COSMOS, Scintillometer & Eddy Cov New Technologies to save Irrigation Water
Date: 23rd November 2021
Recording available here.
Tea time talk with Dr Ragab Ragab, President of ICID
Accurate estimation of irrigation water requirements could save water and minimize losses, allowing more land to be irrigated and subsequently more food to be produced. Irrigation practitioners have always faced the challenge of “when to irrigate and how much water to apply”. To answer those questions several methods have been developed, ranging from measurement based to empirical and energy balance equation based approaches. The accuracy of those methods and the scale they represent are of great importance.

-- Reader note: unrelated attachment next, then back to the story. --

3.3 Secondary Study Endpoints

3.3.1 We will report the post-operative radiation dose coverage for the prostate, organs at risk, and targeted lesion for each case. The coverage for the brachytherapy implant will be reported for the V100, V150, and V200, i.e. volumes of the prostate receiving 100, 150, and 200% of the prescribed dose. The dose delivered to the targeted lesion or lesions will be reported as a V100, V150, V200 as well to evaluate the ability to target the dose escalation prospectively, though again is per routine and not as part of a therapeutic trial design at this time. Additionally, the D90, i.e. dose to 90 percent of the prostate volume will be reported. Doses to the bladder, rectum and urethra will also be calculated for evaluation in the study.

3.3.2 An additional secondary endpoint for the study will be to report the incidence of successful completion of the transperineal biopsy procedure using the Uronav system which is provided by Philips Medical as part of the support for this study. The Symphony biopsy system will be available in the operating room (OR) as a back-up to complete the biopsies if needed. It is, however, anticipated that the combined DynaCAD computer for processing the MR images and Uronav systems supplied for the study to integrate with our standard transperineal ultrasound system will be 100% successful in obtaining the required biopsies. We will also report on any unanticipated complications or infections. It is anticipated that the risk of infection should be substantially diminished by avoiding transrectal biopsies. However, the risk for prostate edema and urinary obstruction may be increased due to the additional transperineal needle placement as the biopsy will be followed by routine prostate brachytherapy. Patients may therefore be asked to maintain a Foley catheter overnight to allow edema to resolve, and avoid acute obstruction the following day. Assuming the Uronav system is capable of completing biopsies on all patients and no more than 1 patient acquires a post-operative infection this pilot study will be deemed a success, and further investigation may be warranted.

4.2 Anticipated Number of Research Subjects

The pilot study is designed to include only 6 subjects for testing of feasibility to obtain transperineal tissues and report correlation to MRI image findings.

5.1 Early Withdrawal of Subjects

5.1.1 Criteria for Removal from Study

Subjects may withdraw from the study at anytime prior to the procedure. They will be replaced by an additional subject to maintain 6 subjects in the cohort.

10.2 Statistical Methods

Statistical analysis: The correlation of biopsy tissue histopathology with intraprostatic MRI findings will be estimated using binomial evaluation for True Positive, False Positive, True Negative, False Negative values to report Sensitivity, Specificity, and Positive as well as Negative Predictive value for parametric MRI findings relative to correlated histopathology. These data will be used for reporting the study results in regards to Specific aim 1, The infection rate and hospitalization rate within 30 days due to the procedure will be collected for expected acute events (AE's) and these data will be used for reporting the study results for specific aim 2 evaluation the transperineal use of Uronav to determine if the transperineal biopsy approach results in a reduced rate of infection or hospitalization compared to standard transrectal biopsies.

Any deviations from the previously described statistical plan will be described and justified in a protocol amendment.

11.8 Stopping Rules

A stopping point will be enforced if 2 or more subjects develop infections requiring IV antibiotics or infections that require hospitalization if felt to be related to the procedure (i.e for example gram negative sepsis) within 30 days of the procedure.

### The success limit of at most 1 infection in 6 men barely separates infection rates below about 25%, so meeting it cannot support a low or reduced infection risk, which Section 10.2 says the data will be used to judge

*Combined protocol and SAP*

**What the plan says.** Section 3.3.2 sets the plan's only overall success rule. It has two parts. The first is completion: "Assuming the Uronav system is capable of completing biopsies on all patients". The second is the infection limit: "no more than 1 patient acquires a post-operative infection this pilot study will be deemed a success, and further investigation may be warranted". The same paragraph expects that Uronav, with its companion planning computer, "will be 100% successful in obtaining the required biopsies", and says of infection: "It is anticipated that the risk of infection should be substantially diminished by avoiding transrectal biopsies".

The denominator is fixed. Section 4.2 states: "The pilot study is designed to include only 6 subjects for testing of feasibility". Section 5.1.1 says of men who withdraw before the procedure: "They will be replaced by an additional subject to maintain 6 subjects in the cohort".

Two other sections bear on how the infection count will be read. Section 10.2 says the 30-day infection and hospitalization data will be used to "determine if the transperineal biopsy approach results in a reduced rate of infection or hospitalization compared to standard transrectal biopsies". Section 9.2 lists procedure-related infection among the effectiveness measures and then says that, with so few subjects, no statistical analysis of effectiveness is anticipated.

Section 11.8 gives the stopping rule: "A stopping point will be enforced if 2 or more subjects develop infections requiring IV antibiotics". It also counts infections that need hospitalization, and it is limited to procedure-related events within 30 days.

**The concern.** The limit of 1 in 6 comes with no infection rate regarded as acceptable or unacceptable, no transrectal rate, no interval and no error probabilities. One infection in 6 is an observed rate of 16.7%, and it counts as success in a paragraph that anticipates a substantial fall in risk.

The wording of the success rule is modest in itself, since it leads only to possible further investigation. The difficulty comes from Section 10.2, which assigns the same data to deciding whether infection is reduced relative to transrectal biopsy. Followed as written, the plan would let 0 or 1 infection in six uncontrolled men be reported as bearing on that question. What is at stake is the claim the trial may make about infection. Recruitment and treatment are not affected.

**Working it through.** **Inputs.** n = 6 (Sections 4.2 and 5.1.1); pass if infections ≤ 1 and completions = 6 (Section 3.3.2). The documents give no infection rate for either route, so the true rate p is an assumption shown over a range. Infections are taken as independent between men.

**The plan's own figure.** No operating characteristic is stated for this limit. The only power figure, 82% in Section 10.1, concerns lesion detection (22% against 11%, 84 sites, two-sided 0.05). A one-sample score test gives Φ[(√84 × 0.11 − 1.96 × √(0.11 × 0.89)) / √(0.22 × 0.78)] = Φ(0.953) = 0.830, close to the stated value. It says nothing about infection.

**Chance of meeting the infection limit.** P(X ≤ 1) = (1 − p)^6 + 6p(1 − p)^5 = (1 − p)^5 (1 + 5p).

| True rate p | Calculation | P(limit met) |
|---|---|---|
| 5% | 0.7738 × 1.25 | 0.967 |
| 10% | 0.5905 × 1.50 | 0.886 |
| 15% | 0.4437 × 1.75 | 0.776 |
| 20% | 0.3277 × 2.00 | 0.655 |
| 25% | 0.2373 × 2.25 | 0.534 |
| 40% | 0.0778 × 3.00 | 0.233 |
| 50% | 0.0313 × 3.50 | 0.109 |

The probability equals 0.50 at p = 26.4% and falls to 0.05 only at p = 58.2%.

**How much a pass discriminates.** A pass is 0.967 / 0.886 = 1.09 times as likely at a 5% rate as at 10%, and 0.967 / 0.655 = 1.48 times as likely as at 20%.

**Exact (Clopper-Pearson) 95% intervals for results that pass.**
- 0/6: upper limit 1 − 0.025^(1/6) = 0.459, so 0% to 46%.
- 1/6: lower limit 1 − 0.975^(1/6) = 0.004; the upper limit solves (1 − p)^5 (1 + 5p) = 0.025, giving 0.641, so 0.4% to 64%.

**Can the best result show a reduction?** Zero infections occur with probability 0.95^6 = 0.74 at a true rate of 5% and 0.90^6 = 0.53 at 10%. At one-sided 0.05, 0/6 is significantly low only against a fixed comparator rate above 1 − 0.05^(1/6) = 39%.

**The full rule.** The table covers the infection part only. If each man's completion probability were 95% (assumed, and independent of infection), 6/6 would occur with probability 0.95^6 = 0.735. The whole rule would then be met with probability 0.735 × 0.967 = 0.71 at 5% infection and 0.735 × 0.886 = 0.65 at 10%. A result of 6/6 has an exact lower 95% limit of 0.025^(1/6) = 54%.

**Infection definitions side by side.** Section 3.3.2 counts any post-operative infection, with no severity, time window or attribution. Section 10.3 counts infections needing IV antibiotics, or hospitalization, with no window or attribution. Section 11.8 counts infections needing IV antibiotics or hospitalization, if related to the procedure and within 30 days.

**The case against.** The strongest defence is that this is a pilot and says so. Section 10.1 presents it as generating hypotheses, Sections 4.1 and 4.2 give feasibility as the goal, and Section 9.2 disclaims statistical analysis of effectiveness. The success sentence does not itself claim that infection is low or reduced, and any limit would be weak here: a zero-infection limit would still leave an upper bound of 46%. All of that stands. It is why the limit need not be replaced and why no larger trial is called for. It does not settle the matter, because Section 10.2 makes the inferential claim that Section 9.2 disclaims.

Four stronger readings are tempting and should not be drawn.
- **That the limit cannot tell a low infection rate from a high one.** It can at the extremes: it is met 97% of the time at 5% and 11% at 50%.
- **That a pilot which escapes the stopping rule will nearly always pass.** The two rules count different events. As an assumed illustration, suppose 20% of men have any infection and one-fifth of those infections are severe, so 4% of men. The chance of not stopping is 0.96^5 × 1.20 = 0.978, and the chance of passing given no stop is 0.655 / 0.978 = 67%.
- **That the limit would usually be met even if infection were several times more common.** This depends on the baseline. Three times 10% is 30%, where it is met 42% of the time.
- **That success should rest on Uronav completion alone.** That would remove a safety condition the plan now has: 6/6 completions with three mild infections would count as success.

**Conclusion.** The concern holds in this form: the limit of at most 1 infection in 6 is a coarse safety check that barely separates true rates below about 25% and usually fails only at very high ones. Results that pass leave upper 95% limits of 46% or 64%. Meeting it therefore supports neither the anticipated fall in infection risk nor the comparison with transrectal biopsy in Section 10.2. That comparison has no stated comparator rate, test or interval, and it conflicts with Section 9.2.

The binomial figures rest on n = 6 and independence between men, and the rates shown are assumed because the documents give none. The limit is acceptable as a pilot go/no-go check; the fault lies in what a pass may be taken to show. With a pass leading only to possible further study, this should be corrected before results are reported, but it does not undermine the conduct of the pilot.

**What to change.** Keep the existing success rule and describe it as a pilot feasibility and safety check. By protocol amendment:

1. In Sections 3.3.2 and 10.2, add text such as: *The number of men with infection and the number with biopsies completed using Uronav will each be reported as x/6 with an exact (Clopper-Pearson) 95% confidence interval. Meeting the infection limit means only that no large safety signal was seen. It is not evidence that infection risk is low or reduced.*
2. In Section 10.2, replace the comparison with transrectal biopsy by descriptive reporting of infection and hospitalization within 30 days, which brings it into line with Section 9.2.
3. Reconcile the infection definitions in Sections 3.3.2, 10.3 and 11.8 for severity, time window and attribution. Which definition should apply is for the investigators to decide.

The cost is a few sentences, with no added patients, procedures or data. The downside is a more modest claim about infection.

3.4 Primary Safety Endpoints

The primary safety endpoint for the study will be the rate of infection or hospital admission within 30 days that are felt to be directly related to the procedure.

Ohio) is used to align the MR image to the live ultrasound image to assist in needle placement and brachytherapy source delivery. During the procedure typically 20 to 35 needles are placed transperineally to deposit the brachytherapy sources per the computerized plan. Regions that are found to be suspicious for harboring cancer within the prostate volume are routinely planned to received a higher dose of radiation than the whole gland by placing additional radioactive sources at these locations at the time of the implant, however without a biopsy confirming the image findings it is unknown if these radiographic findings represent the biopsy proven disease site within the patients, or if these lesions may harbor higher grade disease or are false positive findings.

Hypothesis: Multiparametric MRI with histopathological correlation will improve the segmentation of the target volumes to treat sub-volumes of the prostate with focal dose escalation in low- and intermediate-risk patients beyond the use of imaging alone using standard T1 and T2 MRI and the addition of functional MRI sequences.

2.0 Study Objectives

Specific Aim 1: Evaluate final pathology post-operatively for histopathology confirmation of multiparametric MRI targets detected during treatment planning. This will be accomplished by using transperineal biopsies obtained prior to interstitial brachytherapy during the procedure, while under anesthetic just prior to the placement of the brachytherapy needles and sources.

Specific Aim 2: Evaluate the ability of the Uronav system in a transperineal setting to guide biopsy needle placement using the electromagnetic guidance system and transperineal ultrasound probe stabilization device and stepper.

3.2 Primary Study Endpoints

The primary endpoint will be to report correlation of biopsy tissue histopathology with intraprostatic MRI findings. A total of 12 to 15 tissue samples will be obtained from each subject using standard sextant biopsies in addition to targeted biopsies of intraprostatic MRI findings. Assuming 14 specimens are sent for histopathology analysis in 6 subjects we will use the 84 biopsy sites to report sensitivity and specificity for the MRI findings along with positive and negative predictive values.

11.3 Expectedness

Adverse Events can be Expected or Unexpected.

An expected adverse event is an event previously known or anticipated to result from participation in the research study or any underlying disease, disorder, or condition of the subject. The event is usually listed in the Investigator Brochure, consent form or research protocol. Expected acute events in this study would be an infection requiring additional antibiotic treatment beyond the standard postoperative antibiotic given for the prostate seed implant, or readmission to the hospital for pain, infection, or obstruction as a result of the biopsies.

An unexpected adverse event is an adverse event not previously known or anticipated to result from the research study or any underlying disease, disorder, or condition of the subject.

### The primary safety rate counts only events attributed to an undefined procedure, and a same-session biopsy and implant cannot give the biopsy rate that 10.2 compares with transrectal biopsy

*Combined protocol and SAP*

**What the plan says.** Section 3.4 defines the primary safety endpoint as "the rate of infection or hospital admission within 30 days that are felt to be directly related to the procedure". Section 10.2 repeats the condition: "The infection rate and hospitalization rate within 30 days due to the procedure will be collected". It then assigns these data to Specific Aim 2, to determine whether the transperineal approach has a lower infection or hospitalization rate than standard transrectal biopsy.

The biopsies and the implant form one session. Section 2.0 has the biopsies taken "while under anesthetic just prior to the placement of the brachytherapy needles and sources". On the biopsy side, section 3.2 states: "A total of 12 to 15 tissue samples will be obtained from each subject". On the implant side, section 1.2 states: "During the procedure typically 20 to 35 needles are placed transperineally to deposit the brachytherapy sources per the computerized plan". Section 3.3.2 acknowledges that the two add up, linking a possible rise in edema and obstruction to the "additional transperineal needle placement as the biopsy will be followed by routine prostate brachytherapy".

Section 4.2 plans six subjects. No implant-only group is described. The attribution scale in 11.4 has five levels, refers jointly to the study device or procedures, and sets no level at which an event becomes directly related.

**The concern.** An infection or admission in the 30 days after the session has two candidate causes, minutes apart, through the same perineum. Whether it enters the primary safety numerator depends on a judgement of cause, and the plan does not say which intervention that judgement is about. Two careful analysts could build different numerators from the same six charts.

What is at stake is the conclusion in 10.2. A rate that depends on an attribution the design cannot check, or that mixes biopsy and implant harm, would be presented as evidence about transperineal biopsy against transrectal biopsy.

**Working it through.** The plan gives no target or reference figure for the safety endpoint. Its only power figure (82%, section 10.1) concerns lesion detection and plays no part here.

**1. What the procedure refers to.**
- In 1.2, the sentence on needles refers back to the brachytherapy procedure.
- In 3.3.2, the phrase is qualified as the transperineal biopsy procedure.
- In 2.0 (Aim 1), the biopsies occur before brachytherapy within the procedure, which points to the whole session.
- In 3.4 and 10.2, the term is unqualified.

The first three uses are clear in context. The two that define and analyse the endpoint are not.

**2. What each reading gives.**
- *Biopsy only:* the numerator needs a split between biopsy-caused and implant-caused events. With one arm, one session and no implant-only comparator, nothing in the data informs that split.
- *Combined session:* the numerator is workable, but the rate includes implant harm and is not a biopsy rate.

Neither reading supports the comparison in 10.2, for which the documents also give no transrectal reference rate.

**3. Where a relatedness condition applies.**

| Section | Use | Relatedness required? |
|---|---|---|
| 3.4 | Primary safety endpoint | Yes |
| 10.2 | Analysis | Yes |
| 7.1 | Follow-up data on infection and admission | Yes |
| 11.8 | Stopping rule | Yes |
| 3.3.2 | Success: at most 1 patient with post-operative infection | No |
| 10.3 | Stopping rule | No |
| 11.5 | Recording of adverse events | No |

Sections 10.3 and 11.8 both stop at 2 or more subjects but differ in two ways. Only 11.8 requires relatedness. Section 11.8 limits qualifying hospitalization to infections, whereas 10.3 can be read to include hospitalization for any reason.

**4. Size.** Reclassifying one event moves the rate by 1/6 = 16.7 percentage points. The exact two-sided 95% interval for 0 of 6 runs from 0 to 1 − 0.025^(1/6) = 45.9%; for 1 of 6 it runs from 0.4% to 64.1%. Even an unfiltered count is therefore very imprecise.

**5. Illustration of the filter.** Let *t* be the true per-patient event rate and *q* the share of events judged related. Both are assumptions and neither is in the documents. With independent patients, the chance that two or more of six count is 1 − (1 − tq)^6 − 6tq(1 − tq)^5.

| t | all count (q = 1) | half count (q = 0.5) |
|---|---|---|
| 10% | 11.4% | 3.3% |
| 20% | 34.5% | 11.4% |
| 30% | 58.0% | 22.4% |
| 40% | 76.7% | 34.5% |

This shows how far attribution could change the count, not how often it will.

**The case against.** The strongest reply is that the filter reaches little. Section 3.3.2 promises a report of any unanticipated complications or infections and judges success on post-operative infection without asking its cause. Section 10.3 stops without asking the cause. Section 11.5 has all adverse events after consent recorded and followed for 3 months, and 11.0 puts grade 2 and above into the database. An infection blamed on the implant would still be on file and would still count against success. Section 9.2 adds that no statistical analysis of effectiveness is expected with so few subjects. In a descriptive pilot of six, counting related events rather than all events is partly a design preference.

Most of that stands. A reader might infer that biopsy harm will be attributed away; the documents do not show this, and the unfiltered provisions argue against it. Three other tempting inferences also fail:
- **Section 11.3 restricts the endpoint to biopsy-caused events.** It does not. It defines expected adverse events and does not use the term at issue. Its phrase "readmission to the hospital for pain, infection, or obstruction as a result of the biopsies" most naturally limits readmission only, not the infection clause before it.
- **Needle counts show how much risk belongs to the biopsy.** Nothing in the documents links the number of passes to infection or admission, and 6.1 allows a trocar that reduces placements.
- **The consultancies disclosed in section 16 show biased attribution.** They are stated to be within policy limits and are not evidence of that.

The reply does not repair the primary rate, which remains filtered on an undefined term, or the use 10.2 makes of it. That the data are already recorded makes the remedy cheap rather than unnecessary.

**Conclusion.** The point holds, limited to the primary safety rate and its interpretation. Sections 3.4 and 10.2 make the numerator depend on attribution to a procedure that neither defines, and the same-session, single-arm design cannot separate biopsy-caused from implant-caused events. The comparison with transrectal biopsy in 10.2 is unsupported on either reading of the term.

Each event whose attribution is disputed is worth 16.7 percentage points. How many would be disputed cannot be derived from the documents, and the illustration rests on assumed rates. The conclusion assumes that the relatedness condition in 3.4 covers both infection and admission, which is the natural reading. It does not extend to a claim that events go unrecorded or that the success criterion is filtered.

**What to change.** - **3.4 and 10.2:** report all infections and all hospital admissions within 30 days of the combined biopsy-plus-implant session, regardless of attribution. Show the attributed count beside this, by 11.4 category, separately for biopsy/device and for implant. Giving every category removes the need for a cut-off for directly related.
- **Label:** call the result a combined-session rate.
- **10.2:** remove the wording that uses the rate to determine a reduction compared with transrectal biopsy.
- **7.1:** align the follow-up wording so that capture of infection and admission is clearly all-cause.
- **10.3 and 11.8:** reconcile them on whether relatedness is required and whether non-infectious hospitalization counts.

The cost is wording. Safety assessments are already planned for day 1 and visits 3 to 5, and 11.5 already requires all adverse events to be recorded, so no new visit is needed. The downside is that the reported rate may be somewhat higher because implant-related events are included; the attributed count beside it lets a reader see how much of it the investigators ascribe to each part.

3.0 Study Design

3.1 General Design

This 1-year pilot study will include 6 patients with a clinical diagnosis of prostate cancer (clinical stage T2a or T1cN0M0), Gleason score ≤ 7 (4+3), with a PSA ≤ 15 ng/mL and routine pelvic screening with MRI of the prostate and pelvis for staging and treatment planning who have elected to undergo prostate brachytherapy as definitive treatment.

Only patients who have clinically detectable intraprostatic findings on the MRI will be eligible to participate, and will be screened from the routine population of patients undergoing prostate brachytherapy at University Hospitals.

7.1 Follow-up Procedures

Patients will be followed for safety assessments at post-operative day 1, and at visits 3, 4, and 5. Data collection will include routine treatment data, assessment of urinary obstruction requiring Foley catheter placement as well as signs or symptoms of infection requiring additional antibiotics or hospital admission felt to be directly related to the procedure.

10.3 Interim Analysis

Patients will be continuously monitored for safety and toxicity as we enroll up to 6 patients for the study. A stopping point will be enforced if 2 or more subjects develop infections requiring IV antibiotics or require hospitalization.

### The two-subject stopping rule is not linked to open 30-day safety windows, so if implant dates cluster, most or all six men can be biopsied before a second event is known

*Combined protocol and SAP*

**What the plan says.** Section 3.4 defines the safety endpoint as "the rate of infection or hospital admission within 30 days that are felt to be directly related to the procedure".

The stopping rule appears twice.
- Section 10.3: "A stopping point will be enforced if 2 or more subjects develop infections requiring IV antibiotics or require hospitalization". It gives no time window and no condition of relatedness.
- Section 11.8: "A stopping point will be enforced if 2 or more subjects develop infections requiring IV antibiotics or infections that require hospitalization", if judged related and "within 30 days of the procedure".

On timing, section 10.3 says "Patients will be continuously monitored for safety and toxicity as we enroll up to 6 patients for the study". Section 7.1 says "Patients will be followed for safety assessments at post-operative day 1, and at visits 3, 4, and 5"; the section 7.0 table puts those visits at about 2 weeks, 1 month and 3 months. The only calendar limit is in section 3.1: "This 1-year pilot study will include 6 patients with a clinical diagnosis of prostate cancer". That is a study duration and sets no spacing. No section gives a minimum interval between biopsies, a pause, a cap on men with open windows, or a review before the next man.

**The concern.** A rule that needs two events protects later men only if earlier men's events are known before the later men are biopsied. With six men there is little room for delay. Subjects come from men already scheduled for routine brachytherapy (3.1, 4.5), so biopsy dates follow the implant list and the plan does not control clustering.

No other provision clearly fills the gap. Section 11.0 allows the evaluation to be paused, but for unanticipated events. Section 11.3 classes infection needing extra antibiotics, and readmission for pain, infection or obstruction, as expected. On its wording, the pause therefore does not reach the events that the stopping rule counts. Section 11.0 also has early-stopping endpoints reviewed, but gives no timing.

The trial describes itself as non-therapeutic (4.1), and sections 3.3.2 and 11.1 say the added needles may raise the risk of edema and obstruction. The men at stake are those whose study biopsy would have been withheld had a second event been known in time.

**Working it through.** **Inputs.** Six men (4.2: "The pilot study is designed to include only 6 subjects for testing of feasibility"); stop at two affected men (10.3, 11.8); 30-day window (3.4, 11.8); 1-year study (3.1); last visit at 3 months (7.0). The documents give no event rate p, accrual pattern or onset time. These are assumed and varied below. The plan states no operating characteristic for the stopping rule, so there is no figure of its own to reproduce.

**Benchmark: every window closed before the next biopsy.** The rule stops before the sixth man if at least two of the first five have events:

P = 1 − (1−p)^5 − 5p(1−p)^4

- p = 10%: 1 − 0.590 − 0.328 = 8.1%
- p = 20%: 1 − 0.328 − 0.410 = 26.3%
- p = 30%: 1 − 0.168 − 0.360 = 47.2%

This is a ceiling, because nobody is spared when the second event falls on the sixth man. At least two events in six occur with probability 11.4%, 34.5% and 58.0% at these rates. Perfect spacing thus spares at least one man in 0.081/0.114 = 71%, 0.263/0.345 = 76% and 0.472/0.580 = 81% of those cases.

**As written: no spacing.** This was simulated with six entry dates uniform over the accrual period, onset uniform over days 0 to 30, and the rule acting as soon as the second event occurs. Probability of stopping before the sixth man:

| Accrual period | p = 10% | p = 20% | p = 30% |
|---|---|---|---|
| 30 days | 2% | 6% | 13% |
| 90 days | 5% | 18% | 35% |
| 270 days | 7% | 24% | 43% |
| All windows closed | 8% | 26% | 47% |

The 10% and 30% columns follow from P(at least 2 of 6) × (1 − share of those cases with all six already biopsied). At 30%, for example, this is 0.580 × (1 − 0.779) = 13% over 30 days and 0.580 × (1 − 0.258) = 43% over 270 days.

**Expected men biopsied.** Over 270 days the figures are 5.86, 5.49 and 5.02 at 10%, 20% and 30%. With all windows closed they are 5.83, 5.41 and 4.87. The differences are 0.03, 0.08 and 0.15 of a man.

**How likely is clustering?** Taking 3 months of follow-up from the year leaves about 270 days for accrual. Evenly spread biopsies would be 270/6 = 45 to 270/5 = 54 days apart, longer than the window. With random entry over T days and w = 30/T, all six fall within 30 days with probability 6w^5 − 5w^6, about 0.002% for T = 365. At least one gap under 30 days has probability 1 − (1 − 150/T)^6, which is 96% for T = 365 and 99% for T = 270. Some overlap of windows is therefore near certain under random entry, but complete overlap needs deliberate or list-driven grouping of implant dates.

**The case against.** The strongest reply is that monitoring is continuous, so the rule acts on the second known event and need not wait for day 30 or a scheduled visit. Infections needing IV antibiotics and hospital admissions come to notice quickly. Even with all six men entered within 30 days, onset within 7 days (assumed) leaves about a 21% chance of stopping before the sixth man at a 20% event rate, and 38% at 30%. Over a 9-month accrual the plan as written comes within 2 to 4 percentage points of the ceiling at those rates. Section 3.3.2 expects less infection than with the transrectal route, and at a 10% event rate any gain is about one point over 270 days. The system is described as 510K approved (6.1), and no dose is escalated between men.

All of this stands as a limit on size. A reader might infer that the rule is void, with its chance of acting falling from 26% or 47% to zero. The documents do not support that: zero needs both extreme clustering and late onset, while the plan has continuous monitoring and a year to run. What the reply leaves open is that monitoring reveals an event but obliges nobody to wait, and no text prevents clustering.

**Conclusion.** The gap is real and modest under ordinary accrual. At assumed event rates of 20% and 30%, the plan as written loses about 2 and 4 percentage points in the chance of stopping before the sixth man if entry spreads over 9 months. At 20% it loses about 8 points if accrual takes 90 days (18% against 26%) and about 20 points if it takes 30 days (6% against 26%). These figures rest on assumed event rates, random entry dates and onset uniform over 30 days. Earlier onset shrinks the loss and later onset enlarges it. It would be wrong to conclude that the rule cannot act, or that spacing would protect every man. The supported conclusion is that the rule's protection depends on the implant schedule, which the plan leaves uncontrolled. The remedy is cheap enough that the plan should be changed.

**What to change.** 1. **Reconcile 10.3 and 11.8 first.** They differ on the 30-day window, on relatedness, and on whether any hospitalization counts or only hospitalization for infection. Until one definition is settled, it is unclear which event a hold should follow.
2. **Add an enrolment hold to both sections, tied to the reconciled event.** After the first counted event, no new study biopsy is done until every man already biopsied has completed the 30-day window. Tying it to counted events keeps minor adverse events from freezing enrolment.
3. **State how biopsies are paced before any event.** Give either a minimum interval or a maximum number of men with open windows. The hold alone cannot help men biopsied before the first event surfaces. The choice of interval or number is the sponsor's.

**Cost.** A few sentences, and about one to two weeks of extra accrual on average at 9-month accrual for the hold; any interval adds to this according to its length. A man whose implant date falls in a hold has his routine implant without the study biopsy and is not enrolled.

Modern technologies to measure actual evapotranspiration and subsequently the crop water requirement, such as large-aperture Scintillometer and Eddy Covariance instruments were tested and compared with the most common method of the FAO modified Penman–Monteith equation. The results indicate that the actual crop water requirement based on modern technologies could save at least 50% of irrigation water. Another benefit is that these modern technologies do not need the crop coefficient Kc, which for many irrigation practitioners is difficult to obtain. In addition, the cosmic-ray soil moisture observing system (COSMOS) was tested for its suitability in estimating the soil moisture deficit (SMD) and subsequently, the crop water requirement. The results showed that the COSMOS measurements could be useful for monitoring the soil water status and SMD in the root zone in irrigated agriculture and could be made operational for irrigation managers to determine when and how much irrigation water to apply.